I had this thought. Everyone1 wears these fitness wristband things2 now. In the Dresden Files books, Harry Dresden the wizard has a set of magical finger rings which store a little bit of kinetic energy every time he moves his arms. So it’s a tiny bit harder to move them, but not enough that you’d notice, and then he (because he’s a wizard) can release all that energy in one go and use it to do impressive things like punch a car over onto its roof. So, what if you invented a fitness wristband thing which worked like that3 and then you made everyone wear one. Could you use the energy thus accumulated to power the whole of humanity?
We shall leave aside such tedious and boring questions as where all the extra food is coming from to produce this extra energy4, how one collects all the energy thus produced and feeds it into the National Grid5, and whether the wristband company would bother producing Ubuntu drivers. Treat it as a maths problem.
A trick I picked up from the What If xkcd column is Fermi estimation, which Randall correctly uses to mean that you estimate stuff to the nearest order of magnitude to give yourself a rough estimate of an answer, and I am going to misuse to mean making up a bunch of the numbers because maths is a bit annoying. This means that either I’ll be somewhere roughly within the same area6 as the answer (10% chance), or I’ve screwed up some calculation like the number of grams in a kilogram and I’m miles out (90% chance, and feel free to moan at me on twitter if so).
So, basic physics. Raising a 1kg weight 1m requires 10 joules of energy. Let’s imagine that he magic wristband makes moving your arms ten percent harder than it actually is, so when you pick up a 1kg weight and move it 1m it takes you 11J of energy and the extra joule goes into powering humanity so we can stop digging up oil. How much energy do you use moving your arms every day? Well, how much does an arm weigh? An average person weighs about 65kg (it’s around 83kg for men and 70kg for women, but people in the UK are better fed than the world average7, and children weigh less8). The Rule of Nines9 says that each arm weighs about 9% of body weight, as does your head, and legs are 2×9=18%. So an arm weighs about 6kg. I reckon that I move my arm a foot once every 10 seconds or so10, at a guess (this Fermi thing is great, isn’t it?). So that’s 6kg × 0.3m × 6 × 60 ≅ 650J/hour. There are seven billion people in the world, and everyone stays awake for, let’s say, twelve hours a day11, which means that our energy wristbands would collect somewhere around:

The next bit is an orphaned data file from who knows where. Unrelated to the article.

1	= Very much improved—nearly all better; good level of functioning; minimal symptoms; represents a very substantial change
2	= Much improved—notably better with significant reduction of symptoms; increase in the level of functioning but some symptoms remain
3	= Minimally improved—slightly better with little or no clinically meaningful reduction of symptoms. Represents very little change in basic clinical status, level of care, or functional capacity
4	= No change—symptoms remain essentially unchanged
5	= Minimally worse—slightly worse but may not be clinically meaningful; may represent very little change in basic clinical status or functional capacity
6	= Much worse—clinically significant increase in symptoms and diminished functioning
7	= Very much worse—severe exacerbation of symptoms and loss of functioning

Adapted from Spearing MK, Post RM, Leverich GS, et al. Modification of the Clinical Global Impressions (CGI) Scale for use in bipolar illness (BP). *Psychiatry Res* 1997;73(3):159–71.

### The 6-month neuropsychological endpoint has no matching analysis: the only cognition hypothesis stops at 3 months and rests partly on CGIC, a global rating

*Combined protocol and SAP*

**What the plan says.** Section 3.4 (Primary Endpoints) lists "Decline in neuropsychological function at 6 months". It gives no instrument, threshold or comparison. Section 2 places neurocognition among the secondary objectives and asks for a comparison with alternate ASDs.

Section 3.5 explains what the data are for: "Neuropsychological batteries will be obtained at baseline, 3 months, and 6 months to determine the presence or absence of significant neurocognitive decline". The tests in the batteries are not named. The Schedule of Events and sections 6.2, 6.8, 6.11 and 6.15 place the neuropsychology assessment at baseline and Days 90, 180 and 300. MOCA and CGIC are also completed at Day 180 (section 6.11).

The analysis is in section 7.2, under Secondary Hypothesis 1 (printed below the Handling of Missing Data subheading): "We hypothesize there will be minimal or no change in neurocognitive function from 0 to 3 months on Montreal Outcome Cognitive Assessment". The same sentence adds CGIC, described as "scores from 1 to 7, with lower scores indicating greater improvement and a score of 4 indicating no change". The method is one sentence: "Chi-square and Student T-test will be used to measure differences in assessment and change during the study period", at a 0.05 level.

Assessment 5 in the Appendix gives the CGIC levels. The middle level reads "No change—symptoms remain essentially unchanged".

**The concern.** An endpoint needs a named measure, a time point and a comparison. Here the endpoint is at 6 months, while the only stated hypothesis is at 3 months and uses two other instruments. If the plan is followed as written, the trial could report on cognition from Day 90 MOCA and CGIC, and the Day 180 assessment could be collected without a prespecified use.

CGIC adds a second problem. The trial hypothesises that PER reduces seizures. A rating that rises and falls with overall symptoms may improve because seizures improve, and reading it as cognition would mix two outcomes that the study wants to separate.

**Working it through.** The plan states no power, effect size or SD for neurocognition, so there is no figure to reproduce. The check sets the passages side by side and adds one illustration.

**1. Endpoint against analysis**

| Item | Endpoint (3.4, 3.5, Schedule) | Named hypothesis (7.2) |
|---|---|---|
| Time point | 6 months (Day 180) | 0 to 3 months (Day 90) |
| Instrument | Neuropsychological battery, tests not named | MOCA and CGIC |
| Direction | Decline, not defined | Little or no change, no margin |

7.125 billion people × 650 J/person/hour ≅ 5×1012 J/h ≅ 5×1016 J/year
That’s not actually that bad! 50 petajoules/year of energy just from magic wristbands! Is that enough?
No. World energy consumption figures get disputed a lot, but we are apparently using over 500 exajoules per year. That’s 5×1020 joules, or four orders of magnitude out. That’s not four times as much, that’s ten thousand times as much. That’s the difference between12 shaking Simon Cowell’s hand and hitting him in the face as hard as you can with a croquet mallet. Dammit. I shall not solve the energy crisis today. Back to the drawing board, I suppose.
- by which I mean Dan Newns ↩
- I don’t, but Dan is wearing enough for both of us, and a netball team besides ↩
- how? I don’t know, it’s magic. Imagine that the extra energy is because of friction against the luminiferous aether ↩
- from Philpotts the sandwich shop, if there’s any justice ↩
- transmission through the luminiferous aether, clearly; Star Trek did this, they just called it “subspace” ↩
- by a pretty loose definition of “area” ↩
- because we have Philpotts ↩
- because they don’t eat enough sandwiches ↩
- which I think I picked up from an old Dragon Magazine ↩
- spare me the jokes ↩
- if they’re lazy, which statistically a few of them must be ↩
- although not the most serious consequence of ↩